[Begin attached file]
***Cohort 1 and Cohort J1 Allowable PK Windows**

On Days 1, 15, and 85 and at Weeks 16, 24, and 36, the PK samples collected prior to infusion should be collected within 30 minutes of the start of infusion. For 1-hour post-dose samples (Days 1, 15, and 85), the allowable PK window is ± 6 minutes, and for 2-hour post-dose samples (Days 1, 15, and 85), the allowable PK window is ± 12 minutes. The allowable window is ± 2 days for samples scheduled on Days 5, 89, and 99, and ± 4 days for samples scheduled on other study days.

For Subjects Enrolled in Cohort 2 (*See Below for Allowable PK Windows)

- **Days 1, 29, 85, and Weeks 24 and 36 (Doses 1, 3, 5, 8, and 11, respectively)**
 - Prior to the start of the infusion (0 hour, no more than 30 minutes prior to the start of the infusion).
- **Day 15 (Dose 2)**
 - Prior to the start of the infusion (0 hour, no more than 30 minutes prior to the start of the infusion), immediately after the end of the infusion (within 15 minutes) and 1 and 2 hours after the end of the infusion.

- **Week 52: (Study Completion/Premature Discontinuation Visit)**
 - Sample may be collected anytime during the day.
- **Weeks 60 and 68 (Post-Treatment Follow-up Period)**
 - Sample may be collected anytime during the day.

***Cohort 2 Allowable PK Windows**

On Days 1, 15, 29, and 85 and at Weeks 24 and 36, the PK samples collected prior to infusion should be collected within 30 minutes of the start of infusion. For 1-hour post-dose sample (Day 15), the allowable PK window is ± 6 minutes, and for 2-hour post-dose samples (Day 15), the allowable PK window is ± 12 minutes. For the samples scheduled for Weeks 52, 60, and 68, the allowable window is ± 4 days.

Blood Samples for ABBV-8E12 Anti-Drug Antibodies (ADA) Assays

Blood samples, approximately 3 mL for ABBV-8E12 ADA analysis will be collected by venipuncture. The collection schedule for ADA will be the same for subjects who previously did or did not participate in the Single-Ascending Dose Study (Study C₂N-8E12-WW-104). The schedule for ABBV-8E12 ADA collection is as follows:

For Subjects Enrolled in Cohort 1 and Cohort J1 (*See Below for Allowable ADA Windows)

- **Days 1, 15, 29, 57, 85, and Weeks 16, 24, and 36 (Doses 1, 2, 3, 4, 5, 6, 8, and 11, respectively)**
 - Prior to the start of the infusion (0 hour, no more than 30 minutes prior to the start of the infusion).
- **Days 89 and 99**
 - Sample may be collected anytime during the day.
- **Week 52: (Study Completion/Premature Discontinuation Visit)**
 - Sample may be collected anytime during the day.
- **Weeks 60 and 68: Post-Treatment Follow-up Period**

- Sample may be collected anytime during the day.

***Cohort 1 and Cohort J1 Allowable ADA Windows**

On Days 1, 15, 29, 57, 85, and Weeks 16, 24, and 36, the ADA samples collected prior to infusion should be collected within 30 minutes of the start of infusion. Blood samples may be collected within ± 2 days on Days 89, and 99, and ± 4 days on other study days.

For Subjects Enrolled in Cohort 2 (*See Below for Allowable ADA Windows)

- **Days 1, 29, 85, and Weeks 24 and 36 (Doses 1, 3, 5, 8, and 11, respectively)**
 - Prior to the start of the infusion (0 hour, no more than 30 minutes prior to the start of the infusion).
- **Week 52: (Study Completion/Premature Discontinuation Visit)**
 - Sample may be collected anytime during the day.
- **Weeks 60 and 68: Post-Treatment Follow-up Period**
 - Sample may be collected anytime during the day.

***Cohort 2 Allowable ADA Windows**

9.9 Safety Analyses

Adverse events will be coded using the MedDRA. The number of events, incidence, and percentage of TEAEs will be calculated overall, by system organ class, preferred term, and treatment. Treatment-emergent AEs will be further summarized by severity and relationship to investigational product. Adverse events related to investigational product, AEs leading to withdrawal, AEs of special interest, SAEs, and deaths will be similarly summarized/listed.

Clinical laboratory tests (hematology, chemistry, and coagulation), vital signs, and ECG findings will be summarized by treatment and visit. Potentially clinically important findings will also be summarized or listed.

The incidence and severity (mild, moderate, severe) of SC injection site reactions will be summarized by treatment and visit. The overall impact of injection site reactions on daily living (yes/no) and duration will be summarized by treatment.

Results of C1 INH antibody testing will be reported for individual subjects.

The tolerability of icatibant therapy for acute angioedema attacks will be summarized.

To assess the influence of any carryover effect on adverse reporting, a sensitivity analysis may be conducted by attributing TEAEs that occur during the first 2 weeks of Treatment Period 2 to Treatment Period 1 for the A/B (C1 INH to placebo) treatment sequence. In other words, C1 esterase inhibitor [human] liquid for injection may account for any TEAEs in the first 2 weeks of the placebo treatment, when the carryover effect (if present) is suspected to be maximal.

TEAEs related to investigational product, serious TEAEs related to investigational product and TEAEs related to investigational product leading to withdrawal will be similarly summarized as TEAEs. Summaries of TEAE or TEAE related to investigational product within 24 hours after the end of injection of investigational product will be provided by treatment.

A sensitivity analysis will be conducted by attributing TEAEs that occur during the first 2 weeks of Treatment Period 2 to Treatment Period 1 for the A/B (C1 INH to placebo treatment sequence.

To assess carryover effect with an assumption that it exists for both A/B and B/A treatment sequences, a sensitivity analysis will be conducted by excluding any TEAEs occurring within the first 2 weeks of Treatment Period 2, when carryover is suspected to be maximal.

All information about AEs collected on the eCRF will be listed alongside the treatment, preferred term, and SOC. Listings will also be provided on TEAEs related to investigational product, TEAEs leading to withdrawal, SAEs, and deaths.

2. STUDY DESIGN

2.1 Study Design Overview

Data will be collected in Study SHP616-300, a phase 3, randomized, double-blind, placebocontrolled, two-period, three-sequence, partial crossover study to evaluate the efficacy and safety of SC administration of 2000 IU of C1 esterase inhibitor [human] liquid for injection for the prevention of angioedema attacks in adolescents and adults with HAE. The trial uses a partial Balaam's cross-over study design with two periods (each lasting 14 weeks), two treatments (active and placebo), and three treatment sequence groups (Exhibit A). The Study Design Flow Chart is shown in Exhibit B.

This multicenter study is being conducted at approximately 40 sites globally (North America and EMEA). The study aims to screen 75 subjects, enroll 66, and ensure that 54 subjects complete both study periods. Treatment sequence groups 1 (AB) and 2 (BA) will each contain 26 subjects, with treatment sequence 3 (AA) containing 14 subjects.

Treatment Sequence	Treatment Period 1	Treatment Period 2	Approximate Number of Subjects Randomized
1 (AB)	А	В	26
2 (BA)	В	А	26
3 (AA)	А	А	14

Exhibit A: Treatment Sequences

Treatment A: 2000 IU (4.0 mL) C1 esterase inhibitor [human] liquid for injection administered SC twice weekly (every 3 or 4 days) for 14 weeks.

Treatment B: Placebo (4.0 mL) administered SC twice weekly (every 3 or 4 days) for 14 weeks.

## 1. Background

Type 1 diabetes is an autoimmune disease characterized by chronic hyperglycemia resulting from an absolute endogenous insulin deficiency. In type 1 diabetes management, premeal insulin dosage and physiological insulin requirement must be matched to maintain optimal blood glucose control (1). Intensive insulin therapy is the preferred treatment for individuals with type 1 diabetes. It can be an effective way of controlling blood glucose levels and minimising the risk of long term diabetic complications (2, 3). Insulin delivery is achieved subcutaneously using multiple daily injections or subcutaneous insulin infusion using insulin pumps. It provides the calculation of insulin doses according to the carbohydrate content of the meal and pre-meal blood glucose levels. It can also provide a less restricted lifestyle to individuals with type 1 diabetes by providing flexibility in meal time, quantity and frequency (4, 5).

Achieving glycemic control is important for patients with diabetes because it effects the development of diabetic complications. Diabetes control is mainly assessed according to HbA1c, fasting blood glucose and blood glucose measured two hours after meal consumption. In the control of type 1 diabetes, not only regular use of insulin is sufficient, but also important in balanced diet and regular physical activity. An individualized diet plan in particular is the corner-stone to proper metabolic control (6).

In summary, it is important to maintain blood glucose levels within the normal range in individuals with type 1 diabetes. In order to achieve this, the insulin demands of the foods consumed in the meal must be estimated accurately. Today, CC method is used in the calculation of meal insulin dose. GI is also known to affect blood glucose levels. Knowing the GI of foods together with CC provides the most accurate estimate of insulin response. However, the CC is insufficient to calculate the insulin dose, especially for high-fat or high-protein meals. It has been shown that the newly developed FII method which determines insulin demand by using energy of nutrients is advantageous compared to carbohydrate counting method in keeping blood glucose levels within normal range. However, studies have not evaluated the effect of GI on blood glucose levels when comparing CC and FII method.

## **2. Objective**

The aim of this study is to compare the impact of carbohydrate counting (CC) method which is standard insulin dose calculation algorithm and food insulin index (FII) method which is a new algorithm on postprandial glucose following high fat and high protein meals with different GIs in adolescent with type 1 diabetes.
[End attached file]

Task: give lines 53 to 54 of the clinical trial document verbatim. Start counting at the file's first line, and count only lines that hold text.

3 (AA)	А	А	14

Exhibit A: Treatment Sequences